ITHACA, N.Y. – Cornell biomedical engineers have developed specialized white blood cells – dubbed “super natural killer cells” – that seek out cancer cells in lymph nodes with only one purpose: destroy them. This breakthrough halts the onset of metastasis, according to a new Cornell study published this month in the journal Biomaterials.
“We want to see lymph node metastasis become a thing of the past,” said Michael R. King, the Daljit S. and Elaine Sarkaria Professor of Biomedical Engineering and senior author of the paper, “Super Natural Killer Cells That Target Metastases in the Tumor Draining Lymph Nodes”.
For tumor cells, the lymph nodes are a staging area and play a key role in advancing metastasis throughout the body. In the study, the biomedical engineers killed the cancerous tumor cells within days, by injecting liposomes armed with TRAIL (Tumor necrosis factor Related Apoptosis-Inducing Ligand) that attach to “natural killer” cells — a type of white blood cell — residing in the lymph nodes.
King says these natural killer cells became the “super natural killer cells” that find the cancerous cells and induce apoptosis, where the cancer cells self-destruct and disintegrate, preventing the lymphatic spread of cancer any further.
“In our research, we use nanoparticles – the liposomes we have created with TRAIL protein – and attach them to natural killer cells, to create what we call ‘super natural killer cells’ and then these completely eliminate lymph node metastases in mice,” said King.
In cancer progression, there are four stages. At stage I, the tumor is small and has yet to progress to the lymph nodes. In stages II and III, the tumors have grown and likely will have spread to the lymph nodes. At the stage IV, the cancer has advanced from the lymph nodes to organs and other parts of the body.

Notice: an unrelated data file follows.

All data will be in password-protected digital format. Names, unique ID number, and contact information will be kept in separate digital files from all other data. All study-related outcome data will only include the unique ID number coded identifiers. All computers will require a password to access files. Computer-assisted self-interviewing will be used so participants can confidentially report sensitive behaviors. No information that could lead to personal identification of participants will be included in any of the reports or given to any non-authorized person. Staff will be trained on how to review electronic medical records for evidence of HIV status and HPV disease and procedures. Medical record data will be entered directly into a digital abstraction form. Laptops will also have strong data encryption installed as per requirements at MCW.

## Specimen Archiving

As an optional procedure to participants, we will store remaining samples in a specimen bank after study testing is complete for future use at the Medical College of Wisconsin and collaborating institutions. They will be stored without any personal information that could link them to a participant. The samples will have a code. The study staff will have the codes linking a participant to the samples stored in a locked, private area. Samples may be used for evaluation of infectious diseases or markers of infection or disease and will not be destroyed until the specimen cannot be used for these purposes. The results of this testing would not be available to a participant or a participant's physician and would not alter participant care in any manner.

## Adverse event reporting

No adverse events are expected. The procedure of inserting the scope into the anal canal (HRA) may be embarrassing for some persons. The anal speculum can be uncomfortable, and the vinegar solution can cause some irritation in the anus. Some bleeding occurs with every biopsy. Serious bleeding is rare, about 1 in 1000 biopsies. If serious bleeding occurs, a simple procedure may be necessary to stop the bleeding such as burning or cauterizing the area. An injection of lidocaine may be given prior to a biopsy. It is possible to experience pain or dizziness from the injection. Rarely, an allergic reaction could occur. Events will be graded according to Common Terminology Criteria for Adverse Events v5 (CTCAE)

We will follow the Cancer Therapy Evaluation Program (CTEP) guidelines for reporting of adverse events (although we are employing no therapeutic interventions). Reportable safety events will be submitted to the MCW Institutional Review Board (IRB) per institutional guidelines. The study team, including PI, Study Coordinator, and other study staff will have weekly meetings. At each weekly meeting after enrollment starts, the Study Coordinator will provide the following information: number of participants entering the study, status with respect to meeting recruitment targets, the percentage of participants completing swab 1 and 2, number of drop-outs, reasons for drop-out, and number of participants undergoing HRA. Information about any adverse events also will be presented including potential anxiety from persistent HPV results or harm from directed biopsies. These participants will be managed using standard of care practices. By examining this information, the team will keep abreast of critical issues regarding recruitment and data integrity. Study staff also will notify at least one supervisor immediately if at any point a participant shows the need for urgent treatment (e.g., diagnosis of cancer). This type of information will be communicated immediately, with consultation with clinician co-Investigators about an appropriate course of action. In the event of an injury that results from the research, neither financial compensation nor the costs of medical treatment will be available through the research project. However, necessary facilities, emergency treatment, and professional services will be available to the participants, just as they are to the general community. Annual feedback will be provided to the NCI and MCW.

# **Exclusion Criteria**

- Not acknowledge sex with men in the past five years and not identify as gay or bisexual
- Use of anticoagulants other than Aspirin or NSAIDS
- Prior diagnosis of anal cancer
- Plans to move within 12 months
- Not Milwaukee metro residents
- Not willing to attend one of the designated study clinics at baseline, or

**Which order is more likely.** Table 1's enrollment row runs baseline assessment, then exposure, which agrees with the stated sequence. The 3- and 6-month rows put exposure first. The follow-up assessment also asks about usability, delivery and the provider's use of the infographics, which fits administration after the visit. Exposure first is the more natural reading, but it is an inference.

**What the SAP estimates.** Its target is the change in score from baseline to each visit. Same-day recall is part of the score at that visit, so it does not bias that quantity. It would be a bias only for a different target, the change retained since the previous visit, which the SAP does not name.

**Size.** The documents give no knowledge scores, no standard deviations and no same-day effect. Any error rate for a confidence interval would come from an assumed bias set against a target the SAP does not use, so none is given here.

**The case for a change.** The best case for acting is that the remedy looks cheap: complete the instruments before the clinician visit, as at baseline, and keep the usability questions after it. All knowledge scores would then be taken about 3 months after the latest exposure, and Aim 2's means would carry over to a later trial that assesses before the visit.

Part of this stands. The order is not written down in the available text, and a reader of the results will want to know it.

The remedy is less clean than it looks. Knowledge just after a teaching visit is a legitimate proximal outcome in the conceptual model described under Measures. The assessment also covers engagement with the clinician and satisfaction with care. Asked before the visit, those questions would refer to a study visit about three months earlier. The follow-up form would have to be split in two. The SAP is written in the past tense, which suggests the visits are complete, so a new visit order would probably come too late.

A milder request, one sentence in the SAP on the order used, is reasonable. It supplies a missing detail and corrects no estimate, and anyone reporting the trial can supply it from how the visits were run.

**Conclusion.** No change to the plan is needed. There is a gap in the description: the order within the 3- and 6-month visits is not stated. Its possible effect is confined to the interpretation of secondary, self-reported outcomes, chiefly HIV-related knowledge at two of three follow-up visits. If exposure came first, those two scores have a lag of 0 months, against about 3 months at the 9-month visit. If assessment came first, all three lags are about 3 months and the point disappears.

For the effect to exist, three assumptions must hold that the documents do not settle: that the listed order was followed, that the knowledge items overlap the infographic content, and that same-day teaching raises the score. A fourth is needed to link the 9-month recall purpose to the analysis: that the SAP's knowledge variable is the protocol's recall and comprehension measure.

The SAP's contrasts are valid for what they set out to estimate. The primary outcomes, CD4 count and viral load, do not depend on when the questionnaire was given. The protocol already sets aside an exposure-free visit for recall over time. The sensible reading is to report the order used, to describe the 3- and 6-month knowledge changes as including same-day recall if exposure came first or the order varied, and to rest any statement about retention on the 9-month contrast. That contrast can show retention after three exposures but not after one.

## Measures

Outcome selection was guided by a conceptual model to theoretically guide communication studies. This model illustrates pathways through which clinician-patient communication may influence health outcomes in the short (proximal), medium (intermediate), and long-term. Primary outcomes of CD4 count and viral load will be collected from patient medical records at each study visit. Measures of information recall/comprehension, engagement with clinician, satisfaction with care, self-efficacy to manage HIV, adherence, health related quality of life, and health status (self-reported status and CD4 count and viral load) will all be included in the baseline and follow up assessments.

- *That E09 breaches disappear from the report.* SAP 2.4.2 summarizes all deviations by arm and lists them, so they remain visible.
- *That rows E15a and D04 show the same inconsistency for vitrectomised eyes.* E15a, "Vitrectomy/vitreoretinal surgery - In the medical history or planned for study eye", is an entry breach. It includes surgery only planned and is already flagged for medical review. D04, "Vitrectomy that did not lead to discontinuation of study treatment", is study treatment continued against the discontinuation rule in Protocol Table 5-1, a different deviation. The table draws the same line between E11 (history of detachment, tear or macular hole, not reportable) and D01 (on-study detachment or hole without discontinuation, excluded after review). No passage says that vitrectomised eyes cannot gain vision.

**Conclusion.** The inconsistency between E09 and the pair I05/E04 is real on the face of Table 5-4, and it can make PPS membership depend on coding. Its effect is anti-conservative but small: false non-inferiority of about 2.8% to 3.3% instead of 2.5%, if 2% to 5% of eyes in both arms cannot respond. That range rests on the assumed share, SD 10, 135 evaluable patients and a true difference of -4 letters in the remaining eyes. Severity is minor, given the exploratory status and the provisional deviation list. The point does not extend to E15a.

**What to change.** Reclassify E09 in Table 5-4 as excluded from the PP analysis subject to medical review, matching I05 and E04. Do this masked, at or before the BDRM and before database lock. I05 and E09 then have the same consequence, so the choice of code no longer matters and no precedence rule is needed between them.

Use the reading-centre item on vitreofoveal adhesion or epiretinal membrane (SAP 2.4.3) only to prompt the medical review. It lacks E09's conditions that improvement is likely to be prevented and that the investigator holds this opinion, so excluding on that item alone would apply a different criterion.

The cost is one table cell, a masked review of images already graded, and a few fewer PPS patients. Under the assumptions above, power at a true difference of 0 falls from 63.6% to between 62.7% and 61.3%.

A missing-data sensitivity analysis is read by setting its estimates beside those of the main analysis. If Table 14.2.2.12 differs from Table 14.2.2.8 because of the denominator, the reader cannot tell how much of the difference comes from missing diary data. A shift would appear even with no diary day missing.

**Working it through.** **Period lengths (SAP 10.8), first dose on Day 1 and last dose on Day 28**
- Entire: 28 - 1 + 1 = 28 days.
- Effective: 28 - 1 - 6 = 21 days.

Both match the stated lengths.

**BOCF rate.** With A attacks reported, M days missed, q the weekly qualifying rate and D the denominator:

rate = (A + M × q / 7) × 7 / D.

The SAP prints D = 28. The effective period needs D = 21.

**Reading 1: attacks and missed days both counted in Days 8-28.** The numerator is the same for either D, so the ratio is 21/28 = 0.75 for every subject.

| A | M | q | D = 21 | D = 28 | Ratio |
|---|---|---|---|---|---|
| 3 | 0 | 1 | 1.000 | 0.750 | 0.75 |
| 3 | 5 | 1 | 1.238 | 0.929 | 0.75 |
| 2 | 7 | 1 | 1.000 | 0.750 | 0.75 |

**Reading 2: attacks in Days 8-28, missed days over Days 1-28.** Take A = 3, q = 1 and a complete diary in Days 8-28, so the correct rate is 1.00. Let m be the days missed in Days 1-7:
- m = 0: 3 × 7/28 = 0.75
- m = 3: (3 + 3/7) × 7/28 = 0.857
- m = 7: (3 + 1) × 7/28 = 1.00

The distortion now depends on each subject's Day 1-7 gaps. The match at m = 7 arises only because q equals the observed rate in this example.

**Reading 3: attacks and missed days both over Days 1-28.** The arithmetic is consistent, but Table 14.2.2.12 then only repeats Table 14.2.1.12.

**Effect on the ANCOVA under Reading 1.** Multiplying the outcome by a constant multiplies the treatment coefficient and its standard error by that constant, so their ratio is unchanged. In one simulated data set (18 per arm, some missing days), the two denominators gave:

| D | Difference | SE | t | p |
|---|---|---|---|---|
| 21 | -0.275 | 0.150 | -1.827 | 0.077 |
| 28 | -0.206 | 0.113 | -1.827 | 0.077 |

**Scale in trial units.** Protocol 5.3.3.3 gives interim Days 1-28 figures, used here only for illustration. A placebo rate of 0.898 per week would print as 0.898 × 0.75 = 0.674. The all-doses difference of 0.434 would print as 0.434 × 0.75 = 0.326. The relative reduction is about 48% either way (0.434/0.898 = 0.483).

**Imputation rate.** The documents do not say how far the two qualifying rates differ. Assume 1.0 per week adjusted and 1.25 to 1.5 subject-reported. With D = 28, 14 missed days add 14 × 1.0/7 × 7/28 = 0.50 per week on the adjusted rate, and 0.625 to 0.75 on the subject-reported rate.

Between 29 and 37 percent of patients with breast, colorectal and lung cancers are diagnosed with metastases in their tumor-draining lymph nodes – those lymph nodes that lie downstream from the tumor, and those patients are at a higher risk for distant-organ metastases and later-stage cancer diagnoses.
In January 2014, King and his colleagues published research that demonstrated by attaching the TRAIL protein to white blood cells, metastasizing cancer cells in the bloodstream were annihilated.
“So, now we have technology to eliminate bloodstream metastasis – our previous work – and also lymph node metastases,” King said.
The study was funded by the nonprofit organization Lynda’s Kause Inc., started by Lynda King, who died from cancer in July 2014. Lynda King is no relation to Michael King. The foundation funds metastatic cancer research and patient support, and Michael King’s laboratory received the organization’s first two research awards.
Cornell University has television, ISDN and dedicated Skype/Google+ Hangout studios available for media interviews. For additional information, see this Cornell Chronicle story.
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